Nir Eyal questions if addictive technology is a good thing

Nir Eyal questions if addictive technology is a good thing


The author of the book  “Hooked: How to Build Habit-Forming Products” , Nir Eyal ,  questions his own book whether it was a good idea and what if the manufacturing of addictive technology has adverse effects on us.

Nir Eyal is a professor  at Stanford Graduate School of Business and Design School ,since 2003  he has sold two huge technology companies and now he gives a helping hand to teams for building up more engaging technological products. Later he wrote a book about these engaging technologies.

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Nir Eyal’s “Hooked: How to Build Habit-Forming Products”

The book was 2014’s best seller of industrial product design , it was about how certain companies make products that are hard to put down and becomes a vital part of our daily routine . Eyal wrote this book after years of his experience and research in the industry and shares his perceptive of manufacturing addictive technology.

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Eyal recently wrote in a blog post that some tech companies should look up the impact of their product designs on people , He said that  product managers take account of physiological techniques along with manufacturing technologies. He added that the founding president of Facebook , Sean Parker also acknowledged that the company’s motives comprises ”  ‘exploiting a vulnerability in human psychology, ” which sounds ominous indeed.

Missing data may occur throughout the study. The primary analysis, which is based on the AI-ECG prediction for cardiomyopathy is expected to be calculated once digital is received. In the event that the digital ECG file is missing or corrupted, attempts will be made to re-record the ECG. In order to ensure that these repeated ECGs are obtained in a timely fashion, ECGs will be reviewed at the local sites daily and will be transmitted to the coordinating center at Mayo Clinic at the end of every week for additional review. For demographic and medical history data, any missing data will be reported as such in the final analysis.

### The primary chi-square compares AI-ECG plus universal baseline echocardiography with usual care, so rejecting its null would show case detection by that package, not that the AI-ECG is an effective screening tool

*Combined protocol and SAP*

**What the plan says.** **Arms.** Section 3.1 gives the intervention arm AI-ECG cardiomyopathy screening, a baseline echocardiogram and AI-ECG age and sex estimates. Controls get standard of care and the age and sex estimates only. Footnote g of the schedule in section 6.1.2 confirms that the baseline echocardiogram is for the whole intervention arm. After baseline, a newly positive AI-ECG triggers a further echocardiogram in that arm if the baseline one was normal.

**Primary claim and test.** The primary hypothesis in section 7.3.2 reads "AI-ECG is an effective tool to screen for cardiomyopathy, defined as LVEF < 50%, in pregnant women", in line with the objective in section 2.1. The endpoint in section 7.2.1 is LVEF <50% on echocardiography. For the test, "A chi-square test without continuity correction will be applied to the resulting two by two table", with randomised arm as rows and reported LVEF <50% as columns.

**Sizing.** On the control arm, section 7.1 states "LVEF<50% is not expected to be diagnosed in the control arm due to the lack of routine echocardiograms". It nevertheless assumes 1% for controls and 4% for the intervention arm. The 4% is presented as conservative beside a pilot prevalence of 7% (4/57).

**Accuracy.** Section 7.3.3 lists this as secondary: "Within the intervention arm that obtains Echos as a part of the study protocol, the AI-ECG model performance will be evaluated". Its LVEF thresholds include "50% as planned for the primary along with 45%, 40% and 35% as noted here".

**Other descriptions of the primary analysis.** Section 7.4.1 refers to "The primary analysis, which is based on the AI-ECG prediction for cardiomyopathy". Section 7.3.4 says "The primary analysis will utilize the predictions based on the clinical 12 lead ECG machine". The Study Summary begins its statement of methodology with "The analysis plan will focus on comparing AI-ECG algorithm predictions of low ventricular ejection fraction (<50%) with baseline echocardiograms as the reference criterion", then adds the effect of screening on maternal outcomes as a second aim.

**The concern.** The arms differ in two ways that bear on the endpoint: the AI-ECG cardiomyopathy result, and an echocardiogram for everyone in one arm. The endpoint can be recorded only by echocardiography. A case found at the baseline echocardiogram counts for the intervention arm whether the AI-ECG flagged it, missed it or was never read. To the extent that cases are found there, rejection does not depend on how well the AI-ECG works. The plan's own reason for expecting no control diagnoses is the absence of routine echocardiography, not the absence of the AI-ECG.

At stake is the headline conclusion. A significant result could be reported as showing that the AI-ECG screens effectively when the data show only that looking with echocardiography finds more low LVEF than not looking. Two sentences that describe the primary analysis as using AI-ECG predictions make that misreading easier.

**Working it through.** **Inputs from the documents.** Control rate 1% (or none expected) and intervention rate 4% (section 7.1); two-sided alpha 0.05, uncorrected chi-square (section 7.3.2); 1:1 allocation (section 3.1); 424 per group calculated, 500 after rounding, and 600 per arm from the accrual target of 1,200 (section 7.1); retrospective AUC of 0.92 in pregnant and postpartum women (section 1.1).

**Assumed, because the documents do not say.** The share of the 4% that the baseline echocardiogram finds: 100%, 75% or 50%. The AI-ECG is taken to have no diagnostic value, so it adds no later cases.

Nir Eyal wrote in his blog post

The tech industry needs a new ethical bar. Google’s motto, “Don’t be evil,” is too vague. The Golden Rule, “Do unto others as you would have them do unto you,” leaves too much room for rationalization.

I’d argue that what we ought to be saying is, “Don’t do unto others what they would not want done to them.” But how can we know what users do and don’t want?

I humbly propose the “regret test.”

…If users would regret taking the action, the technique fails the regret test and shouldn’t be built into the product, because it manipulated people into doing something they didn’t want to do. Getting people to do something they didn’t want to do is no longer persuasion — it’s coercion.

So how do we tell if people regret using a product? Simple! We ask them.”

It sounds absurd as his post came just when Facebook had to change its software after criticism that some of its addictive services may be more harmful for its users than some may think.

As the Facebook company was making changes to its content recommendation software , Mark Zukerberg Facebook’s CEO stated on monday that  “Our next update on our 2018 focus to make sure Facebook isn’t just fun but also good for your well-being and for society,”

Zukerberg in his own blog spot said that they were intended to boost the local news recommended  content for users to see. . He announced the changes in the software earlier this month he added that he feel obliged to make sure that the services they provide are not just fun to use but are more productive and good for people’s well being

After the announcement from Mark came , Later on Nir Eyal posted his perceptive on the adverse effects of addictive technology on us or by extension on our society which declined the Facebook’s shares to more than 4%.

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